16. 16. Surf Music <ul><li>Jan & Dean – HB locals </li></ul><ul><ul><li>“ Surf City” – written by Beach Boy </li></ul></ul><ul><ul><li>Brian Wilson </li></ul></ul><ul><ul><ul><li>Lyrics are about surf life and CA </li></ul></ul></ul><ul><ul><ul><li>lifestyles </li></ul></ul></ul><ul><ul><li>The Trashmen </li></ul></ul><ul><ul><li>“ Surfin’ Bird” </li></ul></ul><ul><ul><ul><li>Pre-punk, nonsense lyrics </li></ul></ul></ul><ul><ul><ul><li>Covered by The Ramones </li></ul></ul></ul>
  17. 17. The Beach Boys <ul><li>Brought surf music to full maturity </li></ul><ul><li>The Wilson brothers, cousin and friend </li></ul><ul><ul><li>From land-locked Hawthorne, CA </li></ul></ul><ul><ul><li>Originally called The Pendletons </li></ul></ul><ul><ul><li>Brothers Brian, Carl, & Dennis Wilson, with cousin Mike Love, and family friend Al Jardine </li></ul></ul><ul><ul><ul><li>Brian was the main song writer, arranger </li></ul></ul></ul>
  18. 18. The Beach Boys <ul><li>Complex multiple part harmonies became a hallmark of their sound </li></ul><ul><li>They had 36 top 40 hits </li></ul><ul><li>1963 “Surfin’ USA” a cover of Chuck Berry’s “Sweet Little Sixteen” </li></ul>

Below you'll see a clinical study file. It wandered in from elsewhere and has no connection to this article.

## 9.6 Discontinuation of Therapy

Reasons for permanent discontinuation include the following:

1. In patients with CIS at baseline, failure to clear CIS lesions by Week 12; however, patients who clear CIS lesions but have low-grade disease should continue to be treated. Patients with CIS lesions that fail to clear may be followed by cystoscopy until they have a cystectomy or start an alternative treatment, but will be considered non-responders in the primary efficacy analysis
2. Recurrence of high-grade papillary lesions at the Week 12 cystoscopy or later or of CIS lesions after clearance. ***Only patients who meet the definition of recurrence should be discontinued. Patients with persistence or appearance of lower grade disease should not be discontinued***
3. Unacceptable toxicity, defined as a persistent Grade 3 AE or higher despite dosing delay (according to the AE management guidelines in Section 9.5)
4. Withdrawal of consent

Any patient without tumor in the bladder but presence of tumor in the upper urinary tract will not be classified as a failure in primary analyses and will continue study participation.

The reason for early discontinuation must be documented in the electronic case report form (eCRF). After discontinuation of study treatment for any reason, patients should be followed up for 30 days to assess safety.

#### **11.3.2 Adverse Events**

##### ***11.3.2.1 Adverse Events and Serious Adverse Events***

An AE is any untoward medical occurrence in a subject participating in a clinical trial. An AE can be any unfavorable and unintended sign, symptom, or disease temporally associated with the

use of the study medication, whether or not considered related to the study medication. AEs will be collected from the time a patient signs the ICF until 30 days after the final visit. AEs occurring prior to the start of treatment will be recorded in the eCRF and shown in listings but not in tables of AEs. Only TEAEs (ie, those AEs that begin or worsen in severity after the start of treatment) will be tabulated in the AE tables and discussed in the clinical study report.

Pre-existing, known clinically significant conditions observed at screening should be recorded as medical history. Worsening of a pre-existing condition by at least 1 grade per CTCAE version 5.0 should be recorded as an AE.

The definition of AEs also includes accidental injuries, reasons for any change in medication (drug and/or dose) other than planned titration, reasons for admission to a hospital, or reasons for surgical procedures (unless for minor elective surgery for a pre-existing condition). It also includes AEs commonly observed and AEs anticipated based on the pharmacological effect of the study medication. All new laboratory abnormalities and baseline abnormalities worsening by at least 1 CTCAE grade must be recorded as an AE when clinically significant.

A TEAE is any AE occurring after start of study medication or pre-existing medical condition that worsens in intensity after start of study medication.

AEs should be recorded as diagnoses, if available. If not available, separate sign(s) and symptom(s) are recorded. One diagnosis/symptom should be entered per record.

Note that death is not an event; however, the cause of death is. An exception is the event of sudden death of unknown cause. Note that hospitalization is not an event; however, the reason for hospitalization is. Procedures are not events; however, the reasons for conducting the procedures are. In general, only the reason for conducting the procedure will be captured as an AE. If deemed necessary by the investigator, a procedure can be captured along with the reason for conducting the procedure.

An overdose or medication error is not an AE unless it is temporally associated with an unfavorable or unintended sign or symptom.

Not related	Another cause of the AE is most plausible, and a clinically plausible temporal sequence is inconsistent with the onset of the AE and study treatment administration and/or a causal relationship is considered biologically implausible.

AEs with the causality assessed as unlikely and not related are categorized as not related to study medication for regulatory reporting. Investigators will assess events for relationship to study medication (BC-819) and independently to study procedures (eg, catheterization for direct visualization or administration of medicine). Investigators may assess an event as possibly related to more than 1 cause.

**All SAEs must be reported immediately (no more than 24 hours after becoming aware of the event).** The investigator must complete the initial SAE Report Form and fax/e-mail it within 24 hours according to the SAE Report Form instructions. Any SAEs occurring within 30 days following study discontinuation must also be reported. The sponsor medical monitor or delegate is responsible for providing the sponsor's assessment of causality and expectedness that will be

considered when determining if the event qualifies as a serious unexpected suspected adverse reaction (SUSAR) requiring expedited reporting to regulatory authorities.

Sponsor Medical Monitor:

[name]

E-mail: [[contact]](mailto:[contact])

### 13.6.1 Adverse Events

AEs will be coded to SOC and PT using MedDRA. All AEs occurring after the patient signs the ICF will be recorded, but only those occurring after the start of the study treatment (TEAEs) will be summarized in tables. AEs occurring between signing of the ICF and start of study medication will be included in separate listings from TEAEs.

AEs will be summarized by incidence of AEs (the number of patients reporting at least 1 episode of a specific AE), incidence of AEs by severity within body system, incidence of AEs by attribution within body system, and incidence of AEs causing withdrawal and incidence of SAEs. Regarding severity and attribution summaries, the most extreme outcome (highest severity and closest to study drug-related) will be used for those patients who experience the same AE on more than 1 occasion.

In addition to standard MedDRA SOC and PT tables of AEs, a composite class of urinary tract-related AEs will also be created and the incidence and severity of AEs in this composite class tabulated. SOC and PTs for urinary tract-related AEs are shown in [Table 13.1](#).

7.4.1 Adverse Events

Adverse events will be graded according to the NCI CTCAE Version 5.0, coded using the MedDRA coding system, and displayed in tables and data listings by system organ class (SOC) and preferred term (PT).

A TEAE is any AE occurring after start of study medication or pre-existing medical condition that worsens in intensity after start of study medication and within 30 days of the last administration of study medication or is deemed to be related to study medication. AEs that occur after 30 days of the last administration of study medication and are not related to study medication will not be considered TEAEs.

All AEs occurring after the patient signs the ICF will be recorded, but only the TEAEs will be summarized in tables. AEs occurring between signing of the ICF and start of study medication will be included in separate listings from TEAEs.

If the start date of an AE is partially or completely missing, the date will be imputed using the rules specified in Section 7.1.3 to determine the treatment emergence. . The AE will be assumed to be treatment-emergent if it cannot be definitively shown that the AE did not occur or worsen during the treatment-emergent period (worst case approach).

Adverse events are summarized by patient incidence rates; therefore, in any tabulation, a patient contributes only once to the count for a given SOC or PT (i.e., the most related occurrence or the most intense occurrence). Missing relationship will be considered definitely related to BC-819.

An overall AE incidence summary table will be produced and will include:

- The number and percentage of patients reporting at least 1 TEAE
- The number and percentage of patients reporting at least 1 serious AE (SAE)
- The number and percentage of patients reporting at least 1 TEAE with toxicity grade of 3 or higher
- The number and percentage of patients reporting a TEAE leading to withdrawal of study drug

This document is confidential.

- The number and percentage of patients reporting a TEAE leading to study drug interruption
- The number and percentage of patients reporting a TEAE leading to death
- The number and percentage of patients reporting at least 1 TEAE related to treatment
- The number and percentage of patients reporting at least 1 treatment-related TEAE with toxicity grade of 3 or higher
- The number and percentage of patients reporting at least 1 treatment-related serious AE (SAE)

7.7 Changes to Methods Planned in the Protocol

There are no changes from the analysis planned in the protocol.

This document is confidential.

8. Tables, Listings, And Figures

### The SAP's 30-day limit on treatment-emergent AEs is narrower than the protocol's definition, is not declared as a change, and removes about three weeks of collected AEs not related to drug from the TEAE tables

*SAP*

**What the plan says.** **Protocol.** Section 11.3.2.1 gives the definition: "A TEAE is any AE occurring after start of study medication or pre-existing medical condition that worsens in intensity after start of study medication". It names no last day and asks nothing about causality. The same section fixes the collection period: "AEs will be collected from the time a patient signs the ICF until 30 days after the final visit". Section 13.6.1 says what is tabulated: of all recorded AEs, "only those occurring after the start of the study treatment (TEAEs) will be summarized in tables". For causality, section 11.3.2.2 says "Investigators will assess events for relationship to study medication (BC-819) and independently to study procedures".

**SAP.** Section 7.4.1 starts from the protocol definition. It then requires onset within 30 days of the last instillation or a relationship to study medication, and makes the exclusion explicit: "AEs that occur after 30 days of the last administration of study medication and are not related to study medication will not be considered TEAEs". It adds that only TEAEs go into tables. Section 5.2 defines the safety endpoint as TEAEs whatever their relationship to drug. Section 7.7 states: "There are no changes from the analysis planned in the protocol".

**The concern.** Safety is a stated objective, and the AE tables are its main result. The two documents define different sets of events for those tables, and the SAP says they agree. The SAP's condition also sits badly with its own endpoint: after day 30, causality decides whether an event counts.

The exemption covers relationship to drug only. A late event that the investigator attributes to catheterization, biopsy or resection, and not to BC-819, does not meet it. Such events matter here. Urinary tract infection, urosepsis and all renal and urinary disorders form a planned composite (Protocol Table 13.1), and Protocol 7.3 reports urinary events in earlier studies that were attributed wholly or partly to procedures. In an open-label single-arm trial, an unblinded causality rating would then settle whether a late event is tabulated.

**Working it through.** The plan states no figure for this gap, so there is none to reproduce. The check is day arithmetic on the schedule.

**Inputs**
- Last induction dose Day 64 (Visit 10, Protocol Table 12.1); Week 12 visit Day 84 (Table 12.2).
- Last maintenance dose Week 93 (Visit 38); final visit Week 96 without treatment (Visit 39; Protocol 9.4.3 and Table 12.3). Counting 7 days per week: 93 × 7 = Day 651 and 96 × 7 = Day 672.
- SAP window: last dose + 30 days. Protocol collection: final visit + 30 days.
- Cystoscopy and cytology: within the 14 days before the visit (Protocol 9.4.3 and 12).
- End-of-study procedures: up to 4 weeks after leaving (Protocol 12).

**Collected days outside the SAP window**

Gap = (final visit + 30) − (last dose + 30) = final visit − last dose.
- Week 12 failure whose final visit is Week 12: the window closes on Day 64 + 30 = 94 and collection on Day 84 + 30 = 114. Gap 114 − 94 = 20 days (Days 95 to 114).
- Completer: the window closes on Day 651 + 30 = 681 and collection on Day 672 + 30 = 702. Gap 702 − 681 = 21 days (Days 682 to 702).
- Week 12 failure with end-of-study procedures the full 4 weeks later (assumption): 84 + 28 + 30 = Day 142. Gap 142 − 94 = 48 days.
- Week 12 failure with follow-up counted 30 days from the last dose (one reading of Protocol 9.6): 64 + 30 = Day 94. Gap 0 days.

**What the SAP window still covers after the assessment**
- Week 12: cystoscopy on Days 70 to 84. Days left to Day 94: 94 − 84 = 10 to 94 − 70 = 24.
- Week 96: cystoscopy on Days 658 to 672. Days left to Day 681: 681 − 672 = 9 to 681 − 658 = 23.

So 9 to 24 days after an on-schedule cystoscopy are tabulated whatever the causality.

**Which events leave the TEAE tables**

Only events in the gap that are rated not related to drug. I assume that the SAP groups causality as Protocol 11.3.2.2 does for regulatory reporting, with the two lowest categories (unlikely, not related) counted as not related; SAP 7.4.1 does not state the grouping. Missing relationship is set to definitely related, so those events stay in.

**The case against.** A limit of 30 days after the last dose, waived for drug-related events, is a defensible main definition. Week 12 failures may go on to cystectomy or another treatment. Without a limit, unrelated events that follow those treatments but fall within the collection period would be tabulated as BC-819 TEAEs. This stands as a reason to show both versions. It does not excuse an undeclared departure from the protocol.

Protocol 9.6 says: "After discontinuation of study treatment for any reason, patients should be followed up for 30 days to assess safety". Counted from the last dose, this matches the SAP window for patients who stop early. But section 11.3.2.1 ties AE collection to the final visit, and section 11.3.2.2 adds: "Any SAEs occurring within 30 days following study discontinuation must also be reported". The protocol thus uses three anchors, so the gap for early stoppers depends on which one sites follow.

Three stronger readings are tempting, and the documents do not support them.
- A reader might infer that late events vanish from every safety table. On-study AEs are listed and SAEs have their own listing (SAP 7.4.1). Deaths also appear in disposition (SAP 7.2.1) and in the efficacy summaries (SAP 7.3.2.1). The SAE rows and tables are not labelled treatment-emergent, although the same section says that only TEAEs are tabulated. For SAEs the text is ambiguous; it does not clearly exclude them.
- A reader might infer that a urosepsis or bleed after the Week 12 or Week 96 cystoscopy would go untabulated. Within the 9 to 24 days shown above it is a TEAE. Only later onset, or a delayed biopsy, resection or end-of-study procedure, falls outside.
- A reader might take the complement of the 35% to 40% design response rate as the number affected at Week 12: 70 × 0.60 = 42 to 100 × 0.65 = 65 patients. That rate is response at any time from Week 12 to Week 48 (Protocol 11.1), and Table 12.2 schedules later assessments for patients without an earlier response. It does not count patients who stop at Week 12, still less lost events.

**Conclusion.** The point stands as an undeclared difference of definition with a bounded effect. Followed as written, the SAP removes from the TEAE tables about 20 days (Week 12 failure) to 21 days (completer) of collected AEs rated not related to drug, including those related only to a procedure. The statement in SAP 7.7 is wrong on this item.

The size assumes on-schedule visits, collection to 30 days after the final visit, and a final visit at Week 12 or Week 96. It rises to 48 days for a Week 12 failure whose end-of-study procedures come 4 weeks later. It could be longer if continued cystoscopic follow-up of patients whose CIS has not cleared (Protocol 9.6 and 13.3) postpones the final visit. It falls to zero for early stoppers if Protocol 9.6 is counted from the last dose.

19. 19. Pet Sounds <ul><li>An important album in the history or rock: </li></ul><ul><ul><li>First to be considered a concept album </li></ul></ul><ul><ul><ul><li>All songs relate to a concept, theme, story, feeling or images </li></ul></ul></ul><ul><ul><li>Influenced the Beatles to go into the studio and create Sgt. Peppers </li></ul></ul><ul><ul><li>Pet Sounds is listed as the number 2 in Rolling Stone magazine’s list of the greatest rock albums of all time </li></ul></ul>
  20. 20. Pet Sounds <ul><li>Brian Wilson was obsessed with Phil Spector’s recordings and his “wall of sound” </li></ul><ul><ul><li>The song “Good Vibrations” </li></ul></ul><ul><ul><ul><li>Theremin </li></ul></ul></ul><ul><ul><ul><li>17 sessions, 4 studios, $50,000, 90 hours of tape </li></ul></ul></ul>